Tue. Nov 19th, 2019

How to write a seminar paper?

2 min read

Writing a seminar paper may seem simple at first glance. However, a seminary work at a university is different than a seminary work at a secondary school. Usually, the first difference is the extent of the seminar work, which can be around 20 pages, the other significant difference will be the work with resources and the emphasis on correct citation. Mostly, not only the content of the seminar paper is evaluated, but also its formal adaptation. Seminar work works as a preparation for writing the final thesis (bachelor, diploma).

If you have assigned the topic of the seminar work, it is the first to get resources – books, magazines, internet resources, etc. However, it is not suitable to use wikipedia or news from the tabloid for the seminar work. The number of resources depends on the length of work or the difficulty of the topic. It is certainly not advisable to write a seminar paper using only one source (at least five is definitely better).

It is appropriate to distinguish the seminar paper into chapters. Start with an introduction, where you need to define the goal of the seminar paper, or ask questions to which the thesis will answer. The next chapter should follow. You can also use subchapters, but the rule is that there should not be more subchapters or chapters on one page. On the other hand, it does not look good when one chapter is spread over 4 pages (and one for half the page).

Thus, the number of chapters and subchapters can be edited later to make everything look aesthetically and evenly. When scheduling chapters, make sure that one chapter is not written using only one source. The last chapter should be the conclusion, where you will evaluate if the set goal was achieved from the beginning, if the questions asked were answered.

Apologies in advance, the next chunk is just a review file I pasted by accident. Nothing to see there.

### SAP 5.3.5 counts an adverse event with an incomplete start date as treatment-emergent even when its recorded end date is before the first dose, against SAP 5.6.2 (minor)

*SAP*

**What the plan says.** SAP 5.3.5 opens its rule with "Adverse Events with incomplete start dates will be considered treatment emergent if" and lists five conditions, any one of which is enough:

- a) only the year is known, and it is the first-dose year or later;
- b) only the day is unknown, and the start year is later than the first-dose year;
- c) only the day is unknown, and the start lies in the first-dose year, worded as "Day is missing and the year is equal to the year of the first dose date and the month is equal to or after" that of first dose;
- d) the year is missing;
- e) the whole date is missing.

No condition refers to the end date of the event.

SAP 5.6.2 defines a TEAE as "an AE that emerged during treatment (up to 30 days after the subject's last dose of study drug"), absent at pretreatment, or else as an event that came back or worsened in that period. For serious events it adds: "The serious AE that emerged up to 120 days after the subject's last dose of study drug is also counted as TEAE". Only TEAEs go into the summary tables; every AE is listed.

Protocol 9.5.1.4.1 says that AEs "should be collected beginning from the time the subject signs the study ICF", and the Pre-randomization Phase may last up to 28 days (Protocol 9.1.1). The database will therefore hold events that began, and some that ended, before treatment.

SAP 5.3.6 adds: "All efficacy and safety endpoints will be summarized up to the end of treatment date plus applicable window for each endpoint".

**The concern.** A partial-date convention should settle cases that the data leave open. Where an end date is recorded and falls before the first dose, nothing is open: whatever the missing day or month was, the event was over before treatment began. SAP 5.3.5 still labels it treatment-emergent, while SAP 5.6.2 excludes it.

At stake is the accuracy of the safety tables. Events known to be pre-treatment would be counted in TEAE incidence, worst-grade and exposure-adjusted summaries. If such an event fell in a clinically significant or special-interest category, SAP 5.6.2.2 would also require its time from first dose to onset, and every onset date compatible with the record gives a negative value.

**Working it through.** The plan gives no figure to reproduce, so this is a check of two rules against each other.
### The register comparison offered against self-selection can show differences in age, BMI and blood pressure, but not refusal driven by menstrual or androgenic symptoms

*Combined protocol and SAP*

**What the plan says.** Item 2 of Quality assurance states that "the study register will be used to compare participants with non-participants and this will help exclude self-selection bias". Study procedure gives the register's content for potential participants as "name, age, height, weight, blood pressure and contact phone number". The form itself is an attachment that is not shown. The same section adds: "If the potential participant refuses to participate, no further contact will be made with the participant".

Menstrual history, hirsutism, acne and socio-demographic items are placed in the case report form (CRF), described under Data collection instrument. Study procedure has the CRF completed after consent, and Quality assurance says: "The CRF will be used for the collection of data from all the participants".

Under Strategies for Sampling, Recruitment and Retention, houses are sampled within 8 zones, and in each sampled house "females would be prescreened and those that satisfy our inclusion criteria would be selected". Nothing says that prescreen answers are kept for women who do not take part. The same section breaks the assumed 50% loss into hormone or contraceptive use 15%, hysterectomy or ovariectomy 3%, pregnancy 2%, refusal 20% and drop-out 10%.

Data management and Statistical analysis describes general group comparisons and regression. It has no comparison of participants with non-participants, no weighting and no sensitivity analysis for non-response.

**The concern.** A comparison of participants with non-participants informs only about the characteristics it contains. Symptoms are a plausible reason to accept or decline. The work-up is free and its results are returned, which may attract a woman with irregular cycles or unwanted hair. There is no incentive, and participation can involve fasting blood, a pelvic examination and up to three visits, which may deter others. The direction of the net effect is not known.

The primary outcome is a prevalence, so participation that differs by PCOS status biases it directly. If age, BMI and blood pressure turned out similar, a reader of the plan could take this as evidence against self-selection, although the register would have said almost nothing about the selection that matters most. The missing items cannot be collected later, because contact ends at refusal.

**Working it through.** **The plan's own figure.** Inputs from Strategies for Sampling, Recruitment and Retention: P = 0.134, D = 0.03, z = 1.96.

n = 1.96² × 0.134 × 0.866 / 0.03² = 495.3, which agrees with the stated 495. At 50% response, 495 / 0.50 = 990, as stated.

Certainly the seminar work will be more interesting if you add text, charts or tables to the text. These should be described (through the label), the source should be included. However, pictures, graphs and tables should always be related to the topic of the work or chapter. You must also comment on the text. The list of sources (list of used literature, etc.) should be a part of the seminar work.

If you have pictures in the seminar work, etc., the list of sources is placed behind the list of resources, etc. When using the subtitle function, their content is automatically generated. Of course, the seminar work can also include attachments, which include what suitably complements the topic of the work, but it is not, for example, so important that it is part of the main text. There may also be photographs or partial research results, etc.

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